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Nine To Five (Cinders McLeod/The Globe and Mail)
Nine To Five (Cinders McLeod/The Globe and Mail)

Nine To Five

My manager seems to have it in for me. What do I do? Add to ...

THE QUESTION

I’ve been with my current employer for 18 years. More than a year ago I was accused of sabotaging company equipment by the foreman’s friend. I confronted the foreman about the accusation and said this should be dealt with because it was untrue and I have e-mails to prove it. He said nothing would be done about it.

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The accusation was serious and I could be fired if upper management heard about it. I told him I would go over his head, and we argued. The next day I called in sick.

But someone saw what happened, told upper management, the general manager called me at home and we scheduled a meeting. When I spoke to the general manager it was found that I did not sabotage any equipment.

Now the foreman is convinced I complained to upper management, which I did not, and is making my life a living hell at work. He has threatened to fire me, given me bad raise reviews and written me up for things I did not do. What do I do?

THE FIRST ANSWER

Bill Howatt

Howatt HR Consulting, Kentville, N.S.

Clearly, you believe you are not being treated fairly. Any change in your current situation will depend on your conviction and willingness to take action. If you are in a union environment, you could speak with a shop steward.

But even in a non-union environment, you have options. One option is to call a meeting with your foreman. Set the agenda and make clear your concerns, the issues, the impact on you, and what you want. If he is dismissive or is not willing to find a resolution, you could take your concerns to the general manager. Hopefully, he will listen, collect the facts and look for a fair resolution. But be aware that the general manager may not agree with your observations or facts; he may be on the foreman’s side and have concerns about your performance.

If the general manager does not assist you, look for third-party advice. If you have an employee assistance program, it may offer legal advice or a counsellor to discuss coping strategies. Or speak with a private employment lawyer. (There may be some form of bullying going on, too. This website can help: http://www.ccohs.ca/oshanswers/psychosocial/bullying.html. Check your province’s occupational health and safety legislation stance on bullying.)

These options don’t guarantee that things will become better, but doing nothing will not improve your situation. Another option is to seek an internal transfer or look for a new job. Unfortunately, it is too common for people to quit their manager, not their employer, to find peace. Whatever you do, be objective; stick with the facts; keep emotions out of it so you are not blinded; and be clear about what fair treatment means and what you want.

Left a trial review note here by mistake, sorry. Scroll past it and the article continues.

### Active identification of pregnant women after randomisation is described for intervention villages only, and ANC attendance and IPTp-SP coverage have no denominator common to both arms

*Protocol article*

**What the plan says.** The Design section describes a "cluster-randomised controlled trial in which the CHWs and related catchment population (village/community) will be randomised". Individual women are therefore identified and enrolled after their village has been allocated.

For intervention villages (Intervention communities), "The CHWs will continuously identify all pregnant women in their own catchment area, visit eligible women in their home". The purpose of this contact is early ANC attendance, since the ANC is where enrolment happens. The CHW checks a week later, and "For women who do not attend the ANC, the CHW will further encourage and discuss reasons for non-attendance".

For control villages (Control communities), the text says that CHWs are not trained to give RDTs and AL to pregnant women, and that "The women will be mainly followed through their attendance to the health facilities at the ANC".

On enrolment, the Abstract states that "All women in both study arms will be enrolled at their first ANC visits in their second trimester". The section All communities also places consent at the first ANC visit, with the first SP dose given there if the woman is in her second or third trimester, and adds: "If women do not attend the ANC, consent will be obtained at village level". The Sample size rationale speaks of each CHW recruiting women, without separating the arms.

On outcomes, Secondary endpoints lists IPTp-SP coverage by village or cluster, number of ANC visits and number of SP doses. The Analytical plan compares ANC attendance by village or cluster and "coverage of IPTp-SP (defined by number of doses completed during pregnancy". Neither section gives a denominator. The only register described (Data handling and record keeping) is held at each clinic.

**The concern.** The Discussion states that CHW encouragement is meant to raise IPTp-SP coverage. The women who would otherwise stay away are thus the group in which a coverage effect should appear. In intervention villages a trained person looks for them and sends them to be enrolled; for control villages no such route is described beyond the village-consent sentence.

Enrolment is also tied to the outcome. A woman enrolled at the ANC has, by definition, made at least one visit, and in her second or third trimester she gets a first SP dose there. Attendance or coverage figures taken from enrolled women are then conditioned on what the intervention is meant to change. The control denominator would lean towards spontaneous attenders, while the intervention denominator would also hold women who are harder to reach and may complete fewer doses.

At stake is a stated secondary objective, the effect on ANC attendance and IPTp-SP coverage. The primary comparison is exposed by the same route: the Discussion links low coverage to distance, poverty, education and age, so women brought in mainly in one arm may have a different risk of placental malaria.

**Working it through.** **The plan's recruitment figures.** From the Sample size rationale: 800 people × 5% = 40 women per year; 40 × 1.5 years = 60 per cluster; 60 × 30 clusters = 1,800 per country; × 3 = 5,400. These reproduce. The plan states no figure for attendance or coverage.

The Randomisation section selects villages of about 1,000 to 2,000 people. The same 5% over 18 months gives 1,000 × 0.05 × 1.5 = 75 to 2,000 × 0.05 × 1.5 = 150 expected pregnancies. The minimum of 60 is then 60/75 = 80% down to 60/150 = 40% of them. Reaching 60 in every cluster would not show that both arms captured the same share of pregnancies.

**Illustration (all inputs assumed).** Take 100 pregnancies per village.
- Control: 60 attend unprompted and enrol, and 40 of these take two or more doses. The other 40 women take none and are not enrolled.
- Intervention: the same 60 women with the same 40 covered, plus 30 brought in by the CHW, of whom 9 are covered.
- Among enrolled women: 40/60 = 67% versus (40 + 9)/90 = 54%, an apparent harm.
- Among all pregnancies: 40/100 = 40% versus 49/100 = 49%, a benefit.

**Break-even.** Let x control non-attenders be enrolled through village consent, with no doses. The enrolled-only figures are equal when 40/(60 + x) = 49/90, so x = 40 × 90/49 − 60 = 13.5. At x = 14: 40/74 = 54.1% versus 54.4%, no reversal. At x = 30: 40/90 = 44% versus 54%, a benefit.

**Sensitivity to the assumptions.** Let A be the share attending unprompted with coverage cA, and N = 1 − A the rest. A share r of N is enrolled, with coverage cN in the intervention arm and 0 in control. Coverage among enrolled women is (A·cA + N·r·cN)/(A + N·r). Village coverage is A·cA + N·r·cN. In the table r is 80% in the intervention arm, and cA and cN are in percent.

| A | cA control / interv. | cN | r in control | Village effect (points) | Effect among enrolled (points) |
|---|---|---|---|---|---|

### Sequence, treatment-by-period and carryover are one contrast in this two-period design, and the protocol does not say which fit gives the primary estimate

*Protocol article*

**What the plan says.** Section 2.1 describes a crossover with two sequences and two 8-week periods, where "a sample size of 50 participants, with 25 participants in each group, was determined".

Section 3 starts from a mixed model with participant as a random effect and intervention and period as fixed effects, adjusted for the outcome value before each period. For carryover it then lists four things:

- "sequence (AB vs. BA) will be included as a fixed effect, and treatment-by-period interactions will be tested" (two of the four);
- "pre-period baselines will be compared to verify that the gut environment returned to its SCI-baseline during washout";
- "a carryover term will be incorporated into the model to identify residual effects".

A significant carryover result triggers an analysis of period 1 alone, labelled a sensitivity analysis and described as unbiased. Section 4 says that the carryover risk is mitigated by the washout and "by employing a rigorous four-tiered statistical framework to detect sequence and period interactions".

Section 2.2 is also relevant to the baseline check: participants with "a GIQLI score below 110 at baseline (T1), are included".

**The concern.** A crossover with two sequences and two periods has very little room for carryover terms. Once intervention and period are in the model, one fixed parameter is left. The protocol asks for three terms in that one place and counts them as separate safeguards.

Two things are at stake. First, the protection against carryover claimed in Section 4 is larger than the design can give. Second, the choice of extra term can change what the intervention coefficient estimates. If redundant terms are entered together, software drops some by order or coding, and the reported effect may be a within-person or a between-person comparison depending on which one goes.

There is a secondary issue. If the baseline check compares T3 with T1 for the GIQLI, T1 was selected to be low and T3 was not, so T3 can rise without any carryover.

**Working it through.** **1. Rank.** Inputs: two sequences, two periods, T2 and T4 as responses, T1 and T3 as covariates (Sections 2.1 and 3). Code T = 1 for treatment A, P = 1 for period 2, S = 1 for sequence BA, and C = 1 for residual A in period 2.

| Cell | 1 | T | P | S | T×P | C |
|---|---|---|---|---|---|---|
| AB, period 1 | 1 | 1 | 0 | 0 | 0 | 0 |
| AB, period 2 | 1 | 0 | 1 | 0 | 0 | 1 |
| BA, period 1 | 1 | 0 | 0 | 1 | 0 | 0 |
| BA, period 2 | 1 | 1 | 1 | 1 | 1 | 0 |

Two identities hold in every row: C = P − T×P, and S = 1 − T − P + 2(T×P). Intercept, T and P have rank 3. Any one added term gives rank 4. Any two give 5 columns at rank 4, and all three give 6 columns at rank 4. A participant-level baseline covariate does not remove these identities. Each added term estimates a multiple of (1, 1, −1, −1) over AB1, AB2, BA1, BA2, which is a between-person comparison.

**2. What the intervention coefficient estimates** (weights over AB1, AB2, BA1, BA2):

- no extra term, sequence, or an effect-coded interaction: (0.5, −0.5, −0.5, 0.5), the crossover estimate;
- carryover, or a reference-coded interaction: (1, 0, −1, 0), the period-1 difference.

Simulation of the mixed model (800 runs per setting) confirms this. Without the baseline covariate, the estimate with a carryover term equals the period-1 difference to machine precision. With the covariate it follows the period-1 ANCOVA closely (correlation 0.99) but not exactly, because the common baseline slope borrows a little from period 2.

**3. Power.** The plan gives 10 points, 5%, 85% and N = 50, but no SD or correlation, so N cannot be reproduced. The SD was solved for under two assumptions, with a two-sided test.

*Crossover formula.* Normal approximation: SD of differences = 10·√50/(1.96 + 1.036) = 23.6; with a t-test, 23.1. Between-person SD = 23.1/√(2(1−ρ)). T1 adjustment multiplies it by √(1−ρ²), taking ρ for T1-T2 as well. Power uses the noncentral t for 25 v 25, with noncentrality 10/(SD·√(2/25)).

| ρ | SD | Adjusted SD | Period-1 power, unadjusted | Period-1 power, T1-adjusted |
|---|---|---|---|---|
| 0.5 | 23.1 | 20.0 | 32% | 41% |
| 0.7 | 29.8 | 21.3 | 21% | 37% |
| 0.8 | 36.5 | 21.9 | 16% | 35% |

THE SECOND ANSWER

Zuleika Sgro

Human resources partner, talent manager, Questrade.com, Toronto

My first recommendation is to document. Summarizing your view in writing of everything that has occurred is critical to any next steps you will take. It will help you reflect on the situation from an objective point on view. It will also serve as a tool to escalate the situation.

Second, I encourage you to speak to your foreman directly about his actions and the impact they are having on you. This will be a difficult conversation, but with your notes to guide you, you should approach him in a non-argumentative manner to express how you feel about his actions and inform him that it is best for you, him, and the company to move past this situation. This will also give him a chance to provide you with his point of view. There are always two sides to a situation, so this will be beneficial for you to know and take in.

Finally, bring up your concerns with the general manager. Again, your documentation is key to ensuring your situation is clearly understood. Focus on the facts and remove the emotions you are feeling when explaining it to him. If things are as unjust as you describe, the facts are all you need and will only strengthen your position. The general manager should know about any misconduct so the situation can be appropriately investigated and resolved, and so you can focus on your role in a healthy work environment.

 

Are you facing a burning issue at work? Need help navigating that minefield? Let our Nine To Five experts help solve your dilemma. E-mail your questions to ninetofive@globeandmail.com. Confidentiality ensured. Weigh in with your view at tgam.ca/careers. Check out past columns here.

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